And how New Mexico can continue to remedy that
Download this fact sheet (Mar. 2023; 4 pages; pdf)
Decades of structural racism – in everything from education to voting rights, home ownership, and even drug sentencing laws – have advantaged whites while disadvantaging people of color. This has led to huge gaps in income – even in New Mexico where people of color make up the majority of the population.
Income inequality leads to wealth inequality. Americans hold the majority of their wealth in their homes. Not only does home ownership stabilize a family and give them a financial cushion to fall back on, it is the primary way wealth is passed down through generations.
Income inequality and red lining – which continues to this day in the form of disparate lending practices – have made it far more difficult for families of color to build wealth.
New Mexico’s tax system exacerbates this inequality, which was made worse when tax cuts were enacted in 2003 and 2013. Though these changes were based on trickle-down theory, they utterly failed at creating economic activity or jobs.
The tax cuts enacted in 2003 conferred preferential treatment on capital gains income, which is money earned from wealth. This preference helps those who already have wealth gain even more, which furthers the racial and ethnic wealth gap.
The vast majority of capital gains income in New Mexico – 91% (the whole dark blue pie slice below at left) – goes to just 14% of New Mexico tax filers (the light blue slice below at right). These filers have incomes twice the state median household income.
Even more alarming, 54% of capital gains income (the part of the dark blue slice that’s outlined in white) goes to just 0.1% of filers – a slice too small to show up on the chart! Their incomes are more than $1 million.
This preferential treatment of capital gains means that wages earned from labor are taxed at a higher rate than profits from investments and other assets.
Similarly, corporate tax breaks – enacted in 2013 – provide more benefits to white households because they are more likely than households of color to own corporate stocks. New Mexico’s corporate tax breaks, which are generally passed along to share holders in the form of higher dividends, are not only more likely to benefit white households, but these stockholders may not even live in New Mexico.
The preferential treatment of capital gains income was enacted at the same time that personal income tax (PIT) rates for those with the highest incomes were cut almost in half.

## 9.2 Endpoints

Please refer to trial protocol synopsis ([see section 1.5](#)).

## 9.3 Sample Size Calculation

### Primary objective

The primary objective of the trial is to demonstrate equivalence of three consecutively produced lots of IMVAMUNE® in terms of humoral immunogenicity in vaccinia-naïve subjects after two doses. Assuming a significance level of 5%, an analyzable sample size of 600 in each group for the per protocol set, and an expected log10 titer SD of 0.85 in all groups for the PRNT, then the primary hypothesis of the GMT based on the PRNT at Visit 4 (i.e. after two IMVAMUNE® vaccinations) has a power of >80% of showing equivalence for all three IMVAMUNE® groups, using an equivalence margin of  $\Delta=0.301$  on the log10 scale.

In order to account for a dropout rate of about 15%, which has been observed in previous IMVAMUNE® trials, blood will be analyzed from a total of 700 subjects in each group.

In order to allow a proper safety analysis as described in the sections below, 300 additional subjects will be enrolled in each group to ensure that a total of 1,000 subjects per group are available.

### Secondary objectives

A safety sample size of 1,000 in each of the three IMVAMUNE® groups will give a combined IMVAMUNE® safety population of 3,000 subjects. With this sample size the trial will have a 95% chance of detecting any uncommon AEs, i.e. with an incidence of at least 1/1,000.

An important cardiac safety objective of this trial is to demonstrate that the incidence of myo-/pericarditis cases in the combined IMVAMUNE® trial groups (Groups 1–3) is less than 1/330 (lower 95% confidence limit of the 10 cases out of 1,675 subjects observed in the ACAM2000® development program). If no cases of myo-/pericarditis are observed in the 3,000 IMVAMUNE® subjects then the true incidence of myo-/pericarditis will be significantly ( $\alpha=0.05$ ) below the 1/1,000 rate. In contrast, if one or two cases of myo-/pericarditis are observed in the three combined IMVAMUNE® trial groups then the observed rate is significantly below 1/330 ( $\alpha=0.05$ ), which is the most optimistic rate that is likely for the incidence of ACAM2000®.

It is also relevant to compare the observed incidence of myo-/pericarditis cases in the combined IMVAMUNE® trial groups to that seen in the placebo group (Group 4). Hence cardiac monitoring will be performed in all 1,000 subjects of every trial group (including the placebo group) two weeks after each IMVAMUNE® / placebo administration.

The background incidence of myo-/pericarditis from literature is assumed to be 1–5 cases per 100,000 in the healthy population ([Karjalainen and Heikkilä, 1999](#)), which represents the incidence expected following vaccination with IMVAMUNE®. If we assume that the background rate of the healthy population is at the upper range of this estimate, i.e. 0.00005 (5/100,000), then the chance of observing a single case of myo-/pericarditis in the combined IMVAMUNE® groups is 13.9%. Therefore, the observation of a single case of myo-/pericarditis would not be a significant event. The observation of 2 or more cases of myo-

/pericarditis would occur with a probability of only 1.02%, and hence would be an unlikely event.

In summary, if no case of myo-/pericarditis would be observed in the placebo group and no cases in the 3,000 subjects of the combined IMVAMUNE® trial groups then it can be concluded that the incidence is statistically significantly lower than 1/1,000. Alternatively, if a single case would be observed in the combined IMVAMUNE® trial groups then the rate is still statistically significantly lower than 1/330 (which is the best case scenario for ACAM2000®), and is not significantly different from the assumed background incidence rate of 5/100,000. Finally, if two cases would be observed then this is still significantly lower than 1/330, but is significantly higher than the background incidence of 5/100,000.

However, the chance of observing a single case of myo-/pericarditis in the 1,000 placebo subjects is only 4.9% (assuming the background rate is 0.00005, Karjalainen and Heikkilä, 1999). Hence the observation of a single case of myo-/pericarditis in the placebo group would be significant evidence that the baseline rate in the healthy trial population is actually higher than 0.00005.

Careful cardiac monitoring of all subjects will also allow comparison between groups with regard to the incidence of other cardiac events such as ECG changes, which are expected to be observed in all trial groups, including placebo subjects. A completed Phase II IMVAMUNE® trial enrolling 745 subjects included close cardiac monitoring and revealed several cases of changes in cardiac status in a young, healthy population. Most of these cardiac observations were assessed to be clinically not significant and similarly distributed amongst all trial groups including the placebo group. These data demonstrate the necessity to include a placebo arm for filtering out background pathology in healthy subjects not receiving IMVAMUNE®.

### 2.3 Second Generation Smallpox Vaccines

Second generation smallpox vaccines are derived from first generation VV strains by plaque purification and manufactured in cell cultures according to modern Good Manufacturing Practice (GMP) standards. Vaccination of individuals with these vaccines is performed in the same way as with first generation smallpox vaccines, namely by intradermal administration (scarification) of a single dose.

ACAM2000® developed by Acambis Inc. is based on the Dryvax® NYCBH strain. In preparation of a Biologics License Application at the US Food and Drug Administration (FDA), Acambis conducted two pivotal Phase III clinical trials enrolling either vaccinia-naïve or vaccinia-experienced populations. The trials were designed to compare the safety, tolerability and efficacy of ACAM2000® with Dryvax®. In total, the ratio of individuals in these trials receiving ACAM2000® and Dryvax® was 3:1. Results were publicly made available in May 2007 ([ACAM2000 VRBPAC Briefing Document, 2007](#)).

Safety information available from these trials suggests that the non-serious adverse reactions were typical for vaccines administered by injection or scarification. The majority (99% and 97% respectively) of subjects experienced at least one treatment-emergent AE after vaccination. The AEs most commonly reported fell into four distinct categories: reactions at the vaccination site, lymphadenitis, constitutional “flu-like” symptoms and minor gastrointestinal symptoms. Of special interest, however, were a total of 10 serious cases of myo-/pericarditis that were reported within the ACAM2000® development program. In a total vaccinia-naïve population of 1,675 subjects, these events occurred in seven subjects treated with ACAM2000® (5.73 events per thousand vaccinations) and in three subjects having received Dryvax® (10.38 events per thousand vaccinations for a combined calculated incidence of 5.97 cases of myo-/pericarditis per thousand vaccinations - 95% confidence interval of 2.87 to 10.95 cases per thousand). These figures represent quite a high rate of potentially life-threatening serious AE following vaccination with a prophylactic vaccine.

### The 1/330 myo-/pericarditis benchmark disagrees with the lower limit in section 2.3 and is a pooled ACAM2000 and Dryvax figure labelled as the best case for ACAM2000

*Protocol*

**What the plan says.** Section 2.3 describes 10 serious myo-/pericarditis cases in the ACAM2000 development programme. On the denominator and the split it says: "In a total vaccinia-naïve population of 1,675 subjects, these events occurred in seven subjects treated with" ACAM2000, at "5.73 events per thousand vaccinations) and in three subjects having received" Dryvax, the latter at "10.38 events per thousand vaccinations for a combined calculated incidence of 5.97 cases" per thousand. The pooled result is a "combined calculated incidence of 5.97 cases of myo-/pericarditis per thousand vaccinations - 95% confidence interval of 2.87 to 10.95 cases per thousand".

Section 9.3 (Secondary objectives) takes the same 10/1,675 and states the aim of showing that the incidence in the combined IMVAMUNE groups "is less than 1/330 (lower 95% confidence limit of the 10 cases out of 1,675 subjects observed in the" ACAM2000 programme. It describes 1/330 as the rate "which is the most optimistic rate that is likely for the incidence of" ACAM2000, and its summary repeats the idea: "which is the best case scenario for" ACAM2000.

These changes made our tax system very regressive – meaning those who earned the lowest incomes paid the largest share of their incomes in state and local taxes. These effective rates are shown (as they were in 2018) in the light yellow bars outlined in black, below.
Fortunately, our Legislature has made some improvements in our tax code – making it more fair and equitable for people of color and women. The current effective rates are shown below in the dark yellow boxes. These changes include the creation and then expansion of several tax credits for those earning the lowest incomes, as well as families with children, and included the Working Families Tax Credit, the Low-Income Comprehensive Tax Rebate, and the Child Tax Credit (CTC).
These changes made our tax system progressive – but only for those earning the very lowest incomes. Those in the middle of the income scale – earning between $32,200 and $49,800 – now pay the highest effective tax rate.
Aside from inequity, the 2003 and 2013 tax breaks also made our state overly reliant on oil and gas revenue, which is inherently volatile. That has set us on a budgetary roller coaster over the past two decades. So, when revenue was low, big cuts were made to services that we all rely upon like education, health care, and public safety.
The 2003 personal income tax cuts, along with other regressive aspects of our tax system, still mean that those in New Mexico who earn the very highest incomes – more than $380,000 – pay the very lowest effective tax rate. And those who earn as much as $165,000 – three times the median income – pay a lower rate than most other New Mexicans.
Our overall tax system still needs some work. Lawmakers should:
- increase the CTC for families earning low and middle incomes;
- limit the capital gains deduction; and
- increase PIT rates for those earning the most.